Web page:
In this study our aim was to investigate a possible association between exposure to organophosphates and the development of chronic fatigue (CF) amongst respondents to the VMD SARSS. We originally planned to carry out a retrospective case–control study using the SARs, with cases having three or more of the identified symptoms and controls with none or one reported symptom. However, we found that the original symptoms reports were an unreliable indicator of CF. We therefore chose to analyse the association between measures of fatigue and exposure to pesticides directly, rather than in a case–control analysis.

METHODS

Exposure metric

An exposure metric was developed to estimate the subjects’ dermal exposure to pesticides. This was based on work by Cherrie and Robertson (1995), who proposed a metric for dermal exposure incorporating the concentration of the chemical in the skin contamination layer (Csk), the duration of exposure (t) and the area of skin contaminated (Ssk). The exposure metric (Esk) is obtained by multiplying these terms together:

Esk = Csk × tsk × Ssk (1)

Theoretically it should be directly related to the mass of the chemical passing through the skin. In this study Esk is expressed in units of m2 days.

The job that the person has undertaken and the length of time he has carried out his job are main determinants of cumulative dermal exposure. The job title will generally determine the long-term average exposure and was used as the main way of estimating the concentration of pesticide in the skin contamination layer and the area of the body exposed. The use of personal protective clothing such as gloves and overalls plays a major role in decreasing the area of skin exposed if used properly. It has been suggested that in the past the equipment may not have been adequate or properly used. We judged that there are six activities carried out by farmers that lead to most exposure: dipping sheep, handling concentrated pesticide, splashing of concentrate while handling concentrate, handling sheep after dipping, inhalation of sheep dip aerosol and falling in the dip bath. The exposure estimate from each of these activities was added together to provide a cumulative exposure estimate, either until the person originally reported to the VMD or to the time of the survey. The first part of the metric, which deals with sheep dipping activity, provides estimates of exposure to the diluted dip, incorporating a protection factor for the personal protective equipment that the subject reported wearing. The second and third parts of the estimate deal with handling and splashing pesticide concentrate. The protection from gloves was separated from the effects of other protective equipment because the concentrate may heavily contaminate the hands while it was expected only to splash on the rest of the body. The fourth and fifth parts of the exposure estimates could have arisen while handling the sheep after dipping and possible inhalation of the dip during dipping. Finally, the sixth part of the estimate dealt with whole body exposure from the subject accidentally falling into the dip bath. For convenience we used a relative measure of concentration where the dilute dip was assigned a concentration of unity (i.e. Csk,dip = 1) and concentrated pesticide was assigned a concentration of 500 (i.e. Csk,conc = 500).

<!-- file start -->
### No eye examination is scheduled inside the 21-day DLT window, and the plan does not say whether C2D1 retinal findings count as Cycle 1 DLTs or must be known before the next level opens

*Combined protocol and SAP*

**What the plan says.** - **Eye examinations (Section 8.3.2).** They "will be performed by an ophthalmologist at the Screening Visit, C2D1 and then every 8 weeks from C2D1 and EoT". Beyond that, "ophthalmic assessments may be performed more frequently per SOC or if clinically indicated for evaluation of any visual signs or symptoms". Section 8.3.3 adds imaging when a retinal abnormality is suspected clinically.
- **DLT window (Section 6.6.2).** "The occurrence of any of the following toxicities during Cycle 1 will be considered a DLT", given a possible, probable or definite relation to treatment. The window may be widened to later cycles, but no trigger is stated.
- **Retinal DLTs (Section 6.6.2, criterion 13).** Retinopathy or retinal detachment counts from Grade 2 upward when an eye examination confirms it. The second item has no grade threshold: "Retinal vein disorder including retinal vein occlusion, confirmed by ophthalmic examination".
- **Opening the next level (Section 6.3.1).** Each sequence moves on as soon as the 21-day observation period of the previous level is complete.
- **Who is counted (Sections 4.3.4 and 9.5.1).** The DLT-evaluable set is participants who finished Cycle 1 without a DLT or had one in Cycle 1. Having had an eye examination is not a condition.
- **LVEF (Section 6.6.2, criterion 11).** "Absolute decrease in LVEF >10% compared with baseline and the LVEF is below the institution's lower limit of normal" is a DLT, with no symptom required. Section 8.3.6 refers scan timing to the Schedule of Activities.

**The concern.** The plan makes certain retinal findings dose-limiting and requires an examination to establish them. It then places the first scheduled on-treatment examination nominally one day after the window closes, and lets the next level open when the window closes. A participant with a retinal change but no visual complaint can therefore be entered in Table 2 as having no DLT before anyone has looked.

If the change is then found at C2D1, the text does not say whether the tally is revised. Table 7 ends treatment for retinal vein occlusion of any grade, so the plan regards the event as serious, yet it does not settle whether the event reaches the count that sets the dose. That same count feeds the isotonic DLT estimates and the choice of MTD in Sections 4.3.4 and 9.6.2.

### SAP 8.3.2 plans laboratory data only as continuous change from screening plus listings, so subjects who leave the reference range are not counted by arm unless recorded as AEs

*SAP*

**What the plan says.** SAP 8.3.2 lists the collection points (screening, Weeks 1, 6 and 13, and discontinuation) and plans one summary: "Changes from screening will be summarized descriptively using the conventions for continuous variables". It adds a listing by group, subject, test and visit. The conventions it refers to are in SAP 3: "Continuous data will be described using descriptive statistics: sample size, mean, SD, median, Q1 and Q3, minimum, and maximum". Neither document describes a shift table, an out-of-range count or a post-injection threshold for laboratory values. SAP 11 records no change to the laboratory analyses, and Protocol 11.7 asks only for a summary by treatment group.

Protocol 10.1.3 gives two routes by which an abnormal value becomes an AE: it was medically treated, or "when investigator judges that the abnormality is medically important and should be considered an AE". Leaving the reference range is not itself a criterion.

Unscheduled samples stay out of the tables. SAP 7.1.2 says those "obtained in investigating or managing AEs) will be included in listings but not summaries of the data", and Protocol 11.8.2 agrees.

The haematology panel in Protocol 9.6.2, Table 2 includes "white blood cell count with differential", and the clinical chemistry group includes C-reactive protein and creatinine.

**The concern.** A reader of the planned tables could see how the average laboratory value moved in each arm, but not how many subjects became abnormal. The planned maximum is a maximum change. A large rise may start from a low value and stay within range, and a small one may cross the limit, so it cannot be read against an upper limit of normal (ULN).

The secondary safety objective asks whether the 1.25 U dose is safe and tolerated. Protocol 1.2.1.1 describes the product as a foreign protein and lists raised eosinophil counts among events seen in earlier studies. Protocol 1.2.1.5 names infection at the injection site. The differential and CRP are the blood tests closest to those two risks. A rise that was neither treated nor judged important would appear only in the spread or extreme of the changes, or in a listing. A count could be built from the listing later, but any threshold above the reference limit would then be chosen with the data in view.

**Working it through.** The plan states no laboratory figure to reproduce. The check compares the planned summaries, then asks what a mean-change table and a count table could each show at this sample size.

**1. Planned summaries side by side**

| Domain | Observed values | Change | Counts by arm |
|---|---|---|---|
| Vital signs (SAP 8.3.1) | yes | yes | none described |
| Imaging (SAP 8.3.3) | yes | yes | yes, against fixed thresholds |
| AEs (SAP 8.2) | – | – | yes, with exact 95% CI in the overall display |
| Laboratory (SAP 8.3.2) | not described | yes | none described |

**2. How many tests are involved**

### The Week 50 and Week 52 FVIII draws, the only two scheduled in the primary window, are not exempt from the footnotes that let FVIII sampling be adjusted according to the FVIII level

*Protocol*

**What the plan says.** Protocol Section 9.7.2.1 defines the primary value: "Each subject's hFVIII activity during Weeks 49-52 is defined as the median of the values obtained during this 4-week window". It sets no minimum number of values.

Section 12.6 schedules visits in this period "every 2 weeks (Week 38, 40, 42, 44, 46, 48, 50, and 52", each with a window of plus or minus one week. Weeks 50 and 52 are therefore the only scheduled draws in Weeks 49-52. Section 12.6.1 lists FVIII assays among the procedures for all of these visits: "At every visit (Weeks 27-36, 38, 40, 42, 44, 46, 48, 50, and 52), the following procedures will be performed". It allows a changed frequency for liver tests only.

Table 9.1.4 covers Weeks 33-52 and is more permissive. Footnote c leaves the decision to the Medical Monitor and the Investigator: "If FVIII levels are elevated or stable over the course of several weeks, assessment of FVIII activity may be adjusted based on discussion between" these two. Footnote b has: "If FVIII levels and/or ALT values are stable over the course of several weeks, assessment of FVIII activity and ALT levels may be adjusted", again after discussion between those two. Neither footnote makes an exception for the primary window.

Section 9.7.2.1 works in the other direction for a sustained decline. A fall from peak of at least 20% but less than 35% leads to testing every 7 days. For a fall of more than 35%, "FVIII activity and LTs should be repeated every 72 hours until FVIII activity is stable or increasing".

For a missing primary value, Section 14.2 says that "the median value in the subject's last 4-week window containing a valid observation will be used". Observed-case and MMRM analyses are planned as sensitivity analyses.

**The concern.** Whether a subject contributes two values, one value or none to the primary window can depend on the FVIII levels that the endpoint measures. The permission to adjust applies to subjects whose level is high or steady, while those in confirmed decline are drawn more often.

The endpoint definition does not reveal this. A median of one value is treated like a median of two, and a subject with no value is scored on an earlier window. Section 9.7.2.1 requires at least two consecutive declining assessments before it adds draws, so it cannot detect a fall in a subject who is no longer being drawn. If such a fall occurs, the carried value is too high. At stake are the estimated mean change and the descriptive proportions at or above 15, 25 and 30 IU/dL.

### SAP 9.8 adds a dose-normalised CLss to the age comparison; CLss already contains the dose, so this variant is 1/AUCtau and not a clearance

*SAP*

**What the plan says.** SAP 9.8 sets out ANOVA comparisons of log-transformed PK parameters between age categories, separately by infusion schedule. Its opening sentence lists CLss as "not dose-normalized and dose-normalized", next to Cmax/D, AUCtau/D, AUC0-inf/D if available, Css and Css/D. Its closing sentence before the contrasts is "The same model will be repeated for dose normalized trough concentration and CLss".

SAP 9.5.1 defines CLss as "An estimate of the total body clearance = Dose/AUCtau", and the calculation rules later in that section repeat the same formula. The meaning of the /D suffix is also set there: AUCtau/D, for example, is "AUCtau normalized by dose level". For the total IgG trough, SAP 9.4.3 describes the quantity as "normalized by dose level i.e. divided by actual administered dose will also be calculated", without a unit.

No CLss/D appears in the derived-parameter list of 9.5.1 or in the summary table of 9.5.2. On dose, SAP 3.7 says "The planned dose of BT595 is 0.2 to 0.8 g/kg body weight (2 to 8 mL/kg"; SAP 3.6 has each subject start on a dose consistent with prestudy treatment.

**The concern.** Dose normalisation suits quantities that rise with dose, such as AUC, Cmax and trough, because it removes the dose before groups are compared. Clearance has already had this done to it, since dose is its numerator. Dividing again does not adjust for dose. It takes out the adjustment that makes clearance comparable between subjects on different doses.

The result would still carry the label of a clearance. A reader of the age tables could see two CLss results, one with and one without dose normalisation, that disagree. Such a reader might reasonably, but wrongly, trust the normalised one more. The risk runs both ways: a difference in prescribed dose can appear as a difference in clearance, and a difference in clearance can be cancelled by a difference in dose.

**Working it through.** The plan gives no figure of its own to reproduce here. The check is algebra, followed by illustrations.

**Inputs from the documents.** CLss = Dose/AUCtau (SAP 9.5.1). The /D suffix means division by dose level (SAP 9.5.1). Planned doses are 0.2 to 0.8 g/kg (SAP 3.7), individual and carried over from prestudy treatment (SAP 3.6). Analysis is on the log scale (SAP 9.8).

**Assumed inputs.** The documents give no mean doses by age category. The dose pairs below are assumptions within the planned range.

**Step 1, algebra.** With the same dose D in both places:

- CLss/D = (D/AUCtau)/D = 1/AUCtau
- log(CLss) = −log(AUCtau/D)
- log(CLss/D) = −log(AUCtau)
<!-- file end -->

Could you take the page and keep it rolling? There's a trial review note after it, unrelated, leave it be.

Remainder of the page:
The total surface area of the skin exposed to a contaminant was estimated. The average skin areas (Ssk) for males and females were taken as 1.94 and 1.69 m2, respectively (Health & Safety Executive, 1999). However, in most tasks the total skin area was not exposed because the person may have worn waterproof clothing, gloves or Wellington boots. We judged the area of skin that would have been protected and the efficiency of the protective clothing. The body parts considered to be the most likely to be exposed while sheep dipping were the head, hands, forearms, 50% upper arms, feet, lower legs, 50% of the thighs and 50% of the trunk, including the neck. To estimate the skin area exposed while handling the concentrate, it was assumed that while undertaking the work 25% of the area of the hands could be contaminated, mainly the palms. It was also estimated that an additional 0.1% of the total area of the body, less the palms of the hands, could become contaminated from spills or splashes if the worker was not wearing any type of protective clothing.

We assumed that while dipping, gloves offered 80% protection for 1.5 h on average and, because of the likelihood of being periodically removed, that they would offer no protection thereafter. It was therefore considered that over an 8 h working day gloves would have given ∼30% protection (i.e. ηgloves = 0.3). Waterproof overalls, jackets and trousers were all judged to offer ∼60% protection per work day (i.e. ηPPE = 0.6). Head covering was assumed to offer 70% protection, face masks 85% protection and Wellington boots 50% protection.

While handling concentrate, a slightly different set of assumptions was used. Gloves were assumed to offer 70% protection because the handling of concentrate requires less time than handling dip, so there is less opportunity for the inside of the gloves to become contaminated (i.e. ηgloves = 0.7). Waterproof overalls, waterproof trousers and waterproof jackets were all assumed to offer 95% protection (i.e. ηPPE = 0.95). Visors were considered to offer 80% protection from exposure by splashing of concentrate and respirators a protection factor of 60% by inhalation of dip aerosol.

The formula that was used to estimate the exposure to pesticide (Esk) was:

Esk = Esk,dip + Esk,conc + Esk,handling + Esk,inhalation + Esk,falls (2)